March of China’s HNW families slows. What are the implications for luxury?

    A shaky macro backdrop has seen China’s wealthy family fortunes shrink slightly, according to a new Hurun report. Will this dent consumer confidence and spending on life’s luxuries?
    Photo: Shutterstock
      Published   in Consumer

    China’s cohort of wealthy families has seen its ranks and fortunes dwindle, according to the latest findings from the Hurun Research Institute, as reported in the South China Morning Post.

    By January of the preceding year, the tally of affluent Chinese households — those boasting assets in excess of 6 million RMB ($833,484) — had receded by 0.8%, to stand at 5.14 million. This is the second annual contraction in 15 years, underscoring the economic changes confronting the world’s second-largest economy, including a pandemic hangover, real estate woes and volatile geopolitical tensions.

    A Hong Kong court in January this year ordered Chinese real estate giant Evergrande to be wound up following months of speculation. Photo: Shutterstock
    A Hong Kong court in January this year ordered Chinese real estate giant Evergrande to be wound up following months of speculation. Photo: Shutterstock

    Closer inspection reveals a more pronounced erosion among the upper echelons of wealth. The number of families with assets surpassing 10 million RMB ($1.39 million) diminished by 1.3% to 2.08 million, while those in the ultra-high-net-worth bracket — assets exceeding 100 million RMB ($13.9 million) — contracted 3.8% to 133,000.

    But this phenomenon extends beyond China’s borders, with the global population of ultra-high-net-worth families, defined as possessing assets over $30 million, declining 4.5% to 88,000.

    Rupert Hoogewerf, chairman and chief researcher at Hurun Report, attributed these fluctuations to the “pandemic and a shifting geopolitical landscape,” which introduced a layer of uncertainty to global economic trajectories and impacted private wealth to varying degrees across nations.

    China’s era of ‘common prosperity’#

    The report emerges amid initiatives by President Xi Jinping aimed at mitigating inequality through the country’s “common prosperity” drive, which seeks to foster socio-economic parity in a nation where wealth disparities have widened significantly since the late 1970s. Big corporations like have already voluntarily addressed this with internal wealth redistribution programs.

    This backdrop is further complicated by Beijing’s announcement of a modest GDP growth target of around 5% for 2024, amid concerns over deflation, waning business confidence, and a protracted slump in the property market.

    Despite the contraction of wealthy families in China, they have still amassed wealth of 158 trillion RMB ($21.9 trillion), representing 1.3 times the nation’s GDP, underscoring their considerable economic footprint. Almost all billionaires (98%) in mainland China are self-made, according to UBS’ Billionaire Ambitions Report 2023.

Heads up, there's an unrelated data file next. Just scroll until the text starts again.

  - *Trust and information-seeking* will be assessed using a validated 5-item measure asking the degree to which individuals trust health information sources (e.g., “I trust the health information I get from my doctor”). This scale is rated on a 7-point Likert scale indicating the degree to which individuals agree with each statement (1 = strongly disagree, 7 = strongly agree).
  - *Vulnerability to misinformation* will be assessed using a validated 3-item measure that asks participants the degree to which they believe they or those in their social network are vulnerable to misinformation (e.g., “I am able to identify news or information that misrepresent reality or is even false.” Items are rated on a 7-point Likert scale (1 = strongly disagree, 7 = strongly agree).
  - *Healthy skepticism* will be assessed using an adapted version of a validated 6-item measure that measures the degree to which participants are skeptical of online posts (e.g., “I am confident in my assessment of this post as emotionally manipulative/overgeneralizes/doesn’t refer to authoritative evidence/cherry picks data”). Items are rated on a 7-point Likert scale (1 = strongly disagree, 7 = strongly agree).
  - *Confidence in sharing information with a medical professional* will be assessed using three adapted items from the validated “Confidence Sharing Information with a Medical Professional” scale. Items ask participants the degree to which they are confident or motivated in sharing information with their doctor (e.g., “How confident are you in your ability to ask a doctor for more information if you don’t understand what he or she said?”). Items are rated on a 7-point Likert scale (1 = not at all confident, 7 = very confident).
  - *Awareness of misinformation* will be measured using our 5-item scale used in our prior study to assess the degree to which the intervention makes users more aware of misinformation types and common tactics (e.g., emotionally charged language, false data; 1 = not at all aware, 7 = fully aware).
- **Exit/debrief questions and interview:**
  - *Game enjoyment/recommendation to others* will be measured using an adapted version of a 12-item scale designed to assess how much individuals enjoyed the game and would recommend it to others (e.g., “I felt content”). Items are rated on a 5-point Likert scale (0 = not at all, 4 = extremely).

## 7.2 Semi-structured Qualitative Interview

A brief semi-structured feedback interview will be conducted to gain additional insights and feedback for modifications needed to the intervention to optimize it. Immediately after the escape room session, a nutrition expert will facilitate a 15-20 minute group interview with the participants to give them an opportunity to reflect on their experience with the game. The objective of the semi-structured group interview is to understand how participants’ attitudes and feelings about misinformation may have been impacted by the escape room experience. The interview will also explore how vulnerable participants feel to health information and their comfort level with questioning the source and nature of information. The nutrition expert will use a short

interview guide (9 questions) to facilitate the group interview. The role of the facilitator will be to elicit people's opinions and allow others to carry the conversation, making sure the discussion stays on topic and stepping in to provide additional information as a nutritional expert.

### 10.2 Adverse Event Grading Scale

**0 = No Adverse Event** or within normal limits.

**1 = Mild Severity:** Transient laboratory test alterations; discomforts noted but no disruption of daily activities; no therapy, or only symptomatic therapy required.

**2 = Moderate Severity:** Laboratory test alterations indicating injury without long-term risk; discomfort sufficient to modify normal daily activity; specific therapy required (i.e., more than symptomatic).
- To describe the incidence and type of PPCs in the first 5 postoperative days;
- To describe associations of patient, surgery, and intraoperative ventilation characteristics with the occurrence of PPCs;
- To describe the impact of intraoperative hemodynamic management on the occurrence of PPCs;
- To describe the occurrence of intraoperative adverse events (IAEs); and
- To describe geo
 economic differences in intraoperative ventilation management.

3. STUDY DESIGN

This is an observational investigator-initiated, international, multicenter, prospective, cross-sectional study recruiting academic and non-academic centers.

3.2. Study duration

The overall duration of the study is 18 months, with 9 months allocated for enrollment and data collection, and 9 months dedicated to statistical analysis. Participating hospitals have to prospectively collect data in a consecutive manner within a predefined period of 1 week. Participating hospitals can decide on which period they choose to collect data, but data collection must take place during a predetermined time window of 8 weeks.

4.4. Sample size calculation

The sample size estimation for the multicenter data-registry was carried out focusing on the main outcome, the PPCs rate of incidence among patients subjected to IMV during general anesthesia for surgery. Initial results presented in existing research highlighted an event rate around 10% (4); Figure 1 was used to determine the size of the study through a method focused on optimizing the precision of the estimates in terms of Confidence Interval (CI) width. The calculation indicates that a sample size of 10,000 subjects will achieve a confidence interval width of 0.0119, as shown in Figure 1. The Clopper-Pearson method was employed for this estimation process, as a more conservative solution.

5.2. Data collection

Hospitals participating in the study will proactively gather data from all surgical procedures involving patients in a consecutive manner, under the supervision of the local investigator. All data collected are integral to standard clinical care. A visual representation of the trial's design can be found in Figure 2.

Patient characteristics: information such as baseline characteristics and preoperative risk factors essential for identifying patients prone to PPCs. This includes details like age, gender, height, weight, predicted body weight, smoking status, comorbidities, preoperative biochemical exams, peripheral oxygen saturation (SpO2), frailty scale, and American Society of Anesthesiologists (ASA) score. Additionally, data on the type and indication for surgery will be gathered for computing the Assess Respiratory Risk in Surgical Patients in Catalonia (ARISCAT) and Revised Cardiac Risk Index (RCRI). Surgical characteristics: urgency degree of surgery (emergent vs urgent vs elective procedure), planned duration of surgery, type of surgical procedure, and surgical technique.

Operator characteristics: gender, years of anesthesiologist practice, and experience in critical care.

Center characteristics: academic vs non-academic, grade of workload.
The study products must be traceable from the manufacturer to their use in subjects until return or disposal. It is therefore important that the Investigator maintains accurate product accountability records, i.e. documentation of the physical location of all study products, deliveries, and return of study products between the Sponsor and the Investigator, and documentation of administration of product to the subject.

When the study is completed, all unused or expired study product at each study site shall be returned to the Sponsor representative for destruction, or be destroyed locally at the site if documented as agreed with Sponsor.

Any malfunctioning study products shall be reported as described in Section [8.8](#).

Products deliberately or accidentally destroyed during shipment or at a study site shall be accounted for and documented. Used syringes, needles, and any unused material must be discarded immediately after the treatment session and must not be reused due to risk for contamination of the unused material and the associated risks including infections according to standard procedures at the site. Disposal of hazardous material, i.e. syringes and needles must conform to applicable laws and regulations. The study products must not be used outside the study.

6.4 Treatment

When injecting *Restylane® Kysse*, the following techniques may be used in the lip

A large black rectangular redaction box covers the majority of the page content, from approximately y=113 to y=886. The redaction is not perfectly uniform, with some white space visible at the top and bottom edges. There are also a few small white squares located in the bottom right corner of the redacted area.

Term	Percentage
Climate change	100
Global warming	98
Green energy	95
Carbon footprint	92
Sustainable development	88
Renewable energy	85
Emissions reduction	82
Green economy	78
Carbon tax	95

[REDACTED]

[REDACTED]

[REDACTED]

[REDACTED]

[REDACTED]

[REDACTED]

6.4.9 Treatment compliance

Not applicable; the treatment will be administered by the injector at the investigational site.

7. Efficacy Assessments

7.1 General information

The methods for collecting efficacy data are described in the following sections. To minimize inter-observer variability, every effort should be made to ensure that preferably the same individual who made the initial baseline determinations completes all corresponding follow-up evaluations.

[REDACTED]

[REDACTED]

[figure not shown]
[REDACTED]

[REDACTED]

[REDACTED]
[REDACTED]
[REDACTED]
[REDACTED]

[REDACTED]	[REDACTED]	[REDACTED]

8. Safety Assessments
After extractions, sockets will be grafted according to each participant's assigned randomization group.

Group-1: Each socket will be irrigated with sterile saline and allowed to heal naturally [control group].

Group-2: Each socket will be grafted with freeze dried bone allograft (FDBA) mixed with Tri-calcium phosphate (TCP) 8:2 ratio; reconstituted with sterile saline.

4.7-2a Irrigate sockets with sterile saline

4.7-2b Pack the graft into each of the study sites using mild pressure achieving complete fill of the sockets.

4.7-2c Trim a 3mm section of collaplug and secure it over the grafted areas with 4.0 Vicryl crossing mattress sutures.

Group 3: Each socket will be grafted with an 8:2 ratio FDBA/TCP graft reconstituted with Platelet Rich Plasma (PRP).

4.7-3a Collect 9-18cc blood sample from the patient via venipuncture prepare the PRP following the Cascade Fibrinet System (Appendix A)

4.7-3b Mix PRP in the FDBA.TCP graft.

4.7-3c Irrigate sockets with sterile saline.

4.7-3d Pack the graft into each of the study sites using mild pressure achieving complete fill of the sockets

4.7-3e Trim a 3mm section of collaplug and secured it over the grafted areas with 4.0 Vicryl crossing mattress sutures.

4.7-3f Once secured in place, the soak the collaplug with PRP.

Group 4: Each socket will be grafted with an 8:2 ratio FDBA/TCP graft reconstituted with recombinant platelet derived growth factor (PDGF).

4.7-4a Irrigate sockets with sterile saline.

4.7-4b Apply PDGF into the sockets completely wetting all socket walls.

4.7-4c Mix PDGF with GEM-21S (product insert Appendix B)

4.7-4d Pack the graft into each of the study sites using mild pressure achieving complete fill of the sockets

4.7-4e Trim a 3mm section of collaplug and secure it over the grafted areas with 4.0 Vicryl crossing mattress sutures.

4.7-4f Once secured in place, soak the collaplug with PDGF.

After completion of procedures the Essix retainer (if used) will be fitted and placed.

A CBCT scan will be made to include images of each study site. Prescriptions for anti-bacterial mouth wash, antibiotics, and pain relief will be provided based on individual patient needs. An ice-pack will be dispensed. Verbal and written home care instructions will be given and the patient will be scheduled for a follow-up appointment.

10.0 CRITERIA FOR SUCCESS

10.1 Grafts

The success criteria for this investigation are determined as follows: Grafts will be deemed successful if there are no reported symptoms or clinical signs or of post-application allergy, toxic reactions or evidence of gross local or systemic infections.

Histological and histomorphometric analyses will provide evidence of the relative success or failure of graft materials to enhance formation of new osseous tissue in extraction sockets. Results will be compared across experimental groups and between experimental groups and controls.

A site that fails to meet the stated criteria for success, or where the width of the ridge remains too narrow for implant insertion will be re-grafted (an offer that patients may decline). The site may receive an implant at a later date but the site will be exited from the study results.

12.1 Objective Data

Geographically, the wealth of affluent individuals and families is concentrated in first-tier cities and the more economically vibrant southern and eastern regions, with Beijing, Shanghai, and Hong Kong leading in terms of affluent, high-net-worth, and ultra-high-net-worth households, respectively, Hurun finds.

    Then there’s also the question of generational changes as the first generation of self-made wealthy in China is retiring and passing on fortunes to children.

    “The sheer volume of wealth transferring to younger generations creates a massive customer base with significant spending power. This translates to increased demand for high-end goods, services, and experiences across various categories,” Michael J. Oliver, co-founder of Global Partnership Family Offices (GPFO), told Jing Daily in January this year.

    While China’s affluent clientele still drive much of global luxury, there is a visible and measurable change in attitudes, with clientele becoming more discerning, and investment, quality and resale minded, rather than blindly following passing trends or spontaneous shopping.

    Invitation-only VIPs salons by Louis Vuitton, Chanel, Dior and Hermès started popping up years ago in China to serve these luxury high spenders. In fact, the changing trend of preferences and values extends to much of Asia’s lifestyle consumers, as found by a just released study by the Bluebell Group.

    This retrenchment among China’s wealthy, while reflecting broader economic challenges, poses pertinent questions about the government’s strategies to navigate and address these complexities. The implications for luxury goods, services and experiences in sectors such as fashion, beauty, hospitality are far and wide ranging.

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